HB1326, in fact, extended temporary holdover permitting for another seven years, to 2026, neatly coinciding with A&B’s need for that window. That version zipped through the House and into the Senate. But opposition grew and the bill’s progress slowed. A hearing before the five-member Committee on Water and Land was cancelled and, instead, the bill was sent to a joint committee: Water and Land, and the 13-member Committee on Ways and Means.
Then the Democratic Party of Hawai‘i wrote lawmakers urging the termination of HB1326, saying companies like A&B shouldn’t use holdover permits “to steal public water resources for their own purposes,” adding, “halt this bill immediately.”
Strong stuff. And that’s when things grew murkier still, according to those familiar with the Legislature and individual lawmakers.
Committee on Water and Land Chair Kahele strove to make the now-stinky HB1326 more palatable, adding a flowery introduction about “ecological balance and scenic beauty.” But the big change was buried deeper: Kahele shortened the permits’ expiration date from seven years to three, which assuredly didn’t sit well with A&B, for about 62-million reasons.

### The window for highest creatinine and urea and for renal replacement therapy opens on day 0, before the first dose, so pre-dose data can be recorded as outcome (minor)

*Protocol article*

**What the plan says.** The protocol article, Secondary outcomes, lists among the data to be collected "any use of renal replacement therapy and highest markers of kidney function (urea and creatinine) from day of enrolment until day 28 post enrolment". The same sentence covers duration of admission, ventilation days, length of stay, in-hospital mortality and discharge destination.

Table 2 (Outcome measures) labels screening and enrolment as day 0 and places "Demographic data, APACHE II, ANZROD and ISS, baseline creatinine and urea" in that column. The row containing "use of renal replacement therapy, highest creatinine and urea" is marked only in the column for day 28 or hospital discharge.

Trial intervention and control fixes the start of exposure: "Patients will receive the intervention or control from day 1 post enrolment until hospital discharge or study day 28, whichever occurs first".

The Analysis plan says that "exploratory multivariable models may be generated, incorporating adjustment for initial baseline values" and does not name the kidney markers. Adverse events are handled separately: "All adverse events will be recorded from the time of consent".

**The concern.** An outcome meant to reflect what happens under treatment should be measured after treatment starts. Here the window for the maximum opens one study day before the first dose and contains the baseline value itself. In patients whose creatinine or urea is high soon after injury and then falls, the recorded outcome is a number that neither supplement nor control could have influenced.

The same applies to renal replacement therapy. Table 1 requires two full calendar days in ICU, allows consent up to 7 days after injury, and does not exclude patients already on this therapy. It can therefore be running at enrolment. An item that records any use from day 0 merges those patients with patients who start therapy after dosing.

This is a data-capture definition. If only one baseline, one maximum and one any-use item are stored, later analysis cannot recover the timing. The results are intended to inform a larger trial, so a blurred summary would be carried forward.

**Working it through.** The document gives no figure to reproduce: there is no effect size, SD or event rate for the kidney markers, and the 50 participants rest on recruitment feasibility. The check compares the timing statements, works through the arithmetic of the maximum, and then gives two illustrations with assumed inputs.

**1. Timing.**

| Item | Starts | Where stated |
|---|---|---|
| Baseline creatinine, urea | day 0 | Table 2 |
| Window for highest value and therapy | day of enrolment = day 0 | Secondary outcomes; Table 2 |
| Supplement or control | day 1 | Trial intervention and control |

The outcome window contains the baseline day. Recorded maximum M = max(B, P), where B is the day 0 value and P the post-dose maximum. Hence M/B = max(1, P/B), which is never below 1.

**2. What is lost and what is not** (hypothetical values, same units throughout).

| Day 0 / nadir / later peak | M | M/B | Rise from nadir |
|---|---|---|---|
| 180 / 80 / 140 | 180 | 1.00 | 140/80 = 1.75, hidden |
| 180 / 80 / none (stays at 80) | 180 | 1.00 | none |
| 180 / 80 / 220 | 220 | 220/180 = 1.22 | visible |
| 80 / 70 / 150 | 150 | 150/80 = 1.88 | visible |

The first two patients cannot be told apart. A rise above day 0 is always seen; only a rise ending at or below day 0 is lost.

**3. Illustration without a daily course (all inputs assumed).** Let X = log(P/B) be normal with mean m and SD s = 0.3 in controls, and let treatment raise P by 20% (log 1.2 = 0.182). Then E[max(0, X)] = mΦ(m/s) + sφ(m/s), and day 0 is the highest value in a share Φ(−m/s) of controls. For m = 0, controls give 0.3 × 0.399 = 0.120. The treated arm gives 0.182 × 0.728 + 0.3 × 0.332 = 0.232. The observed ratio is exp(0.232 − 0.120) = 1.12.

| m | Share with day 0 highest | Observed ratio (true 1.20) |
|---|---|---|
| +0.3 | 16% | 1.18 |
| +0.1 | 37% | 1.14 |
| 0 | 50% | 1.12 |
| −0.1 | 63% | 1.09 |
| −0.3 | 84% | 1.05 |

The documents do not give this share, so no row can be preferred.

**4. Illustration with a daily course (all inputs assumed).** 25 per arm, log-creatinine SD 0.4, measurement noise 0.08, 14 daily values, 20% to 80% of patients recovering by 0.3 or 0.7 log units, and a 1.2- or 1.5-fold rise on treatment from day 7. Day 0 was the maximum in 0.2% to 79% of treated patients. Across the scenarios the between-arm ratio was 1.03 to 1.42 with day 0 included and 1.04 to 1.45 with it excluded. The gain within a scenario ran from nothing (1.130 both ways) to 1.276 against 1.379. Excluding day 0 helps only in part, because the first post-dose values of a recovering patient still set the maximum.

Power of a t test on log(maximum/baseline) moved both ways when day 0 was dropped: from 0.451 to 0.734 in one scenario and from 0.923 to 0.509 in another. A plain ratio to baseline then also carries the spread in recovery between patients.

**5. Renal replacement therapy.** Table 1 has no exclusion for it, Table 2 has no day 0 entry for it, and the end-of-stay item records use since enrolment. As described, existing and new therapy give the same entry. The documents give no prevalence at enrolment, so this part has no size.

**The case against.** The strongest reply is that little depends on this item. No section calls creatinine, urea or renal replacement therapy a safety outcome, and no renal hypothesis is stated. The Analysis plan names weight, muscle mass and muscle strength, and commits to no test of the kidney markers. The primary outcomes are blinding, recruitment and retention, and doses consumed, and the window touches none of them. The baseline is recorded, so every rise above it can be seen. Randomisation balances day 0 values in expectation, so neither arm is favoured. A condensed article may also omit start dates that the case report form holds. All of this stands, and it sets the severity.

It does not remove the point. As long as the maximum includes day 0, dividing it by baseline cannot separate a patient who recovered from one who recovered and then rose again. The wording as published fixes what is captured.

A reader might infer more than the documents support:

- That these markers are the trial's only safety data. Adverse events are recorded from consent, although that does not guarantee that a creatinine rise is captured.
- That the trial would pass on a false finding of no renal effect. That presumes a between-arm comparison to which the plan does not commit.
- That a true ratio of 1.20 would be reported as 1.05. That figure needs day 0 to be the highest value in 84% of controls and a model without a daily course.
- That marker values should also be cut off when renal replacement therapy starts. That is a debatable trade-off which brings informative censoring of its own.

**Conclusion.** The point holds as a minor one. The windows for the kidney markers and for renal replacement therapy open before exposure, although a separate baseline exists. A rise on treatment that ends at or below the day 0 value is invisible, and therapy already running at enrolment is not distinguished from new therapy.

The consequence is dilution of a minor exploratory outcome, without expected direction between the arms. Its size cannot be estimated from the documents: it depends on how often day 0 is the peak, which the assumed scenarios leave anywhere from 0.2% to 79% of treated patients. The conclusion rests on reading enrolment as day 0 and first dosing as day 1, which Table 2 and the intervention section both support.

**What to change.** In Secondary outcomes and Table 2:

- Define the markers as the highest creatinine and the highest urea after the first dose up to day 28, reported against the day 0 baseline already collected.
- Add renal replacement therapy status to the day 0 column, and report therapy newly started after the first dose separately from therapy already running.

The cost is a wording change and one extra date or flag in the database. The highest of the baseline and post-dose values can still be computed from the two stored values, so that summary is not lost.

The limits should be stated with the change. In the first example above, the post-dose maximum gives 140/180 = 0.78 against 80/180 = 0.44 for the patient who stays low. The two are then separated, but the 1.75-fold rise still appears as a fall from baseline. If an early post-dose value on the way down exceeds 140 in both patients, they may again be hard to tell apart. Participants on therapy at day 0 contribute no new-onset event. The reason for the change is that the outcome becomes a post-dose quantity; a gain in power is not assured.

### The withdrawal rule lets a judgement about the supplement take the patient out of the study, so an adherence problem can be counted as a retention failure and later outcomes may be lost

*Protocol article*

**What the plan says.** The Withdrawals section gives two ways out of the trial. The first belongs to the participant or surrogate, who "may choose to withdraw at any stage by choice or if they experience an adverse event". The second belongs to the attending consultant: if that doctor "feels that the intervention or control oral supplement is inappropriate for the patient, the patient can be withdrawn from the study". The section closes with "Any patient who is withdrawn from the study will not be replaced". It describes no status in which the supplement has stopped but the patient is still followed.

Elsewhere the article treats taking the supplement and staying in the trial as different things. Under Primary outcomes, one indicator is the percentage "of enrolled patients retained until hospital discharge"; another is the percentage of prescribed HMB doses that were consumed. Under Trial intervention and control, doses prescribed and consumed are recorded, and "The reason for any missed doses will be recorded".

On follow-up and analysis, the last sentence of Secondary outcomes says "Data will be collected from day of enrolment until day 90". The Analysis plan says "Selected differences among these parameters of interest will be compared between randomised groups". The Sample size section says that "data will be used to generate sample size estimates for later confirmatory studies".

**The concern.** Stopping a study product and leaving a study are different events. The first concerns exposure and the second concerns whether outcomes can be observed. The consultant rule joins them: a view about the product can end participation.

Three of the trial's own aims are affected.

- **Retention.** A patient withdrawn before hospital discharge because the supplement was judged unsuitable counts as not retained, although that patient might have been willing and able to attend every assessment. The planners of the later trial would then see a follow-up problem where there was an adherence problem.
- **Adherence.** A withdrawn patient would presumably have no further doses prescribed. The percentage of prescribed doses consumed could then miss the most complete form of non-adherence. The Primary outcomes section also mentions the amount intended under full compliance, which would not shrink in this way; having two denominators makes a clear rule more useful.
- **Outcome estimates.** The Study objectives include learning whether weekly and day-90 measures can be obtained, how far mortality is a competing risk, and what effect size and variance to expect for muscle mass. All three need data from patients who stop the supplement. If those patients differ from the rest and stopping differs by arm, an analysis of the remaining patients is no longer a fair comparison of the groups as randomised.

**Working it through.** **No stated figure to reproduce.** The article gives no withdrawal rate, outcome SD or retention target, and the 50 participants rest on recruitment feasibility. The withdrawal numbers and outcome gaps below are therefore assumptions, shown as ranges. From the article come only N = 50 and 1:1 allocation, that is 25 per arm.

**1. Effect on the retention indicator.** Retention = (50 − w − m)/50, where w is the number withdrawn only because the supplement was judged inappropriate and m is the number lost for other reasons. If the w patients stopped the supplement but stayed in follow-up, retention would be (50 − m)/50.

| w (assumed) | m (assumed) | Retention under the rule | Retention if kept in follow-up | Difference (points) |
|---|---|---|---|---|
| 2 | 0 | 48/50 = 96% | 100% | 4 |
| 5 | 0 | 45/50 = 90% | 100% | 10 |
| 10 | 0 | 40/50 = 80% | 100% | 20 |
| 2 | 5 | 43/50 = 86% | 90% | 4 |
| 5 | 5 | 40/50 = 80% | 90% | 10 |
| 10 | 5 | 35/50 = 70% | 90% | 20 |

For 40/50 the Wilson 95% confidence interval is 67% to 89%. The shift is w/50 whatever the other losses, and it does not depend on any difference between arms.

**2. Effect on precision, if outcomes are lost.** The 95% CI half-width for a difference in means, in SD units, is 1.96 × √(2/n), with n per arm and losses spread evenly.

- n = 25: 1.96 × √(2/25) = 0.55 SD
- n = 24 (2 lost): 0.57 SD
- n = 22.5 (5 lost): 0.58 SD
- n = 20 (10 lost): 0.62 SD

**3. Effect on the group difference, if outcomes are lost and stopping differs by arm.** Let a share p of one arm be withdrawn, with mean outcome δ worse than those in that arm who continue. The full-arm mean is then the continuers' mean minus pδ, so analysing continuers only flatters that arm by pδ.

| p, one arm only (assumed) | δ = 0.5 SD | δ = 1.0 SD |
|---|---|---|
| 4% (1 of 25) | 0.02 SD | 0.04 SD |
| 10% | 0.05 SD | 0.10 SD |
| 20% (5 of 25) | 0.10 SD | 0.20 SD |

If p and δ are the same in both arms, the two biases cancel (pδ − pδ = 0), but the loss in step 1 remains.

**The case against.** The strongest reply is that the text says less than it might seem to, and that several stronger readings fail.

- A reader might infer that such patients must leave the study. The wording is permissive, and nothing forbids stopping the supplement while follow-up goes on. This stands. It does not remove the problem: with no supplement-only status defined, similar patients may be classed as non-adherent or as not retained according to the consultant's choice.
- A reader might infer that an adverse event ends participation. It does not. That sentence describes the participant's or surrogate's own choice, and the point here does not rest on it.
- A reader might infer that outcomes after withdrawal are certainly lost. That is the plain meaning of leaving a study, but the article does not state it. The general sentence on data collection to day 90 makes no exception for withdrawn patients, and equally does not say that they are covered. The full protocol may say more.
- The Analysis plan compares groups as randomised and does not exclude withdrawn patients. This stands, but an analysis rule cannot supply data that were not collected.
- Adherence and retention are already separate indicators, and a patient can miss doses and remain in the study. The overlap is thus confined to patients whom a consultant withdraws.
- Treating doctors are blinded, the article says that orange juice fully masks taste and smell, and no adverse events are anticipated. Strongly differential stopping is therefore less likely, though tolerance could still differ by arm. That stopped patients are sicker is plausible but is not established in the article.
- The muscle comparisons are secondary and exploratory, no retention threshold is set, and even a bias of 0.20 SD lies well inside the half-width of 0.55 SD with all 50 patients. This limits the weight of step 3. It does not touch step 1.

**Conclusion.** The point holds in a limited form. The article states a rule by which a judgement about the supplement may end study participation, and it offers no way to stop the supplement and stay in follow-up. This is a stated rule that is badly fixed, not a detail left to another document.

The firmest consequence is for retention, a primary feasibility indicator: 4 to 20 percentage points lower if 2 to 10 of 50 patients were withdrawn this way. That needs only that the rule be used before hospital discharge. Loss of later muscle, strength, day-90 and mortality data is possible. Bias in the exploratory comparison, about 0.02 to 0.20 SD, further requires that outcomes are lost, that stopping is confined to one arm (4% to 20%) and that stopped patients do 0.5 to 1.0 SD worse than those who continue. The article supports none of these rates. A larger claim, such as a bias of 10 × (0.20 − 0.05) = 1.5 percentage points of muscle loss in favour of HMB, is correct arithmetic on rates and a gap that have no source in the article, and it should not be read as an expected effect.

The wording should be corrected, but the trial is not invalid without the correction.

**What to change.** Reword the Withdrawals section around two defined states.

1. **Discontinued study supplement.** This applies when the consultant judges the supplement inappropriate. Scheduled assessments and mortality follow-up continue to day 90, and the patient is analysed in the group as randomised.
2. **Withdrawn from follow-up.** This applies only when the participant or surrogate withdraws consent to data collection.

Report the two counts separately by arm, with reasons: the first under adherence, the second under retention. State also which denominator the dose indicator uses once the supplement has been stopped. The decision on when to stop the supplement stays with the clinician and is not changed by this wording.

Gut and Replace
Enter Sen. Donovan Dela Cruz, powerful chair of the ways and means committee and a master of an ugly maneuver known as “gut and replace.” Lawmakers “gut” the entire contents of a bill that has already cleared legislative hurdles and insert completely new language, leaving only the original bill’s number. Critics say the practice prevents the public from participating in the legislative process.
Here’s an example: The fictional HB123 is a butterfly protection bill. The public has testified, it’s passed a number of House votes and now moves to the Senate, where it lands in Sen. Backroom Deal’s committee and undergoes a “gut and replace.” The new HB123 authorizes the construction of a 10-foot wall around Waikiki – something that had never been voted upon nor opened to public input.
Sound sleazy? Common Cause and The League of Women Voters thought so and sued the state over the practice, calling it unconstitutional. Gut and replace defenders said it was necessary to protect bills from dying due to legislative deadlines. A judge ruled against Common Cause and The League of Women Voters in January, deeming the practice legal. Now the two groups plan to appeal that decision to the Hawai‘i Supreme Court.
In the meantime, Sen. Dela Cruz’s ways and means committee has become a kind of gut and replace factory. Honolulu Civil Beat’s Chad Blair reported in early March that Dela Cruz had already gutted and replaced three bills this session, less than two months after the judge’s ruling.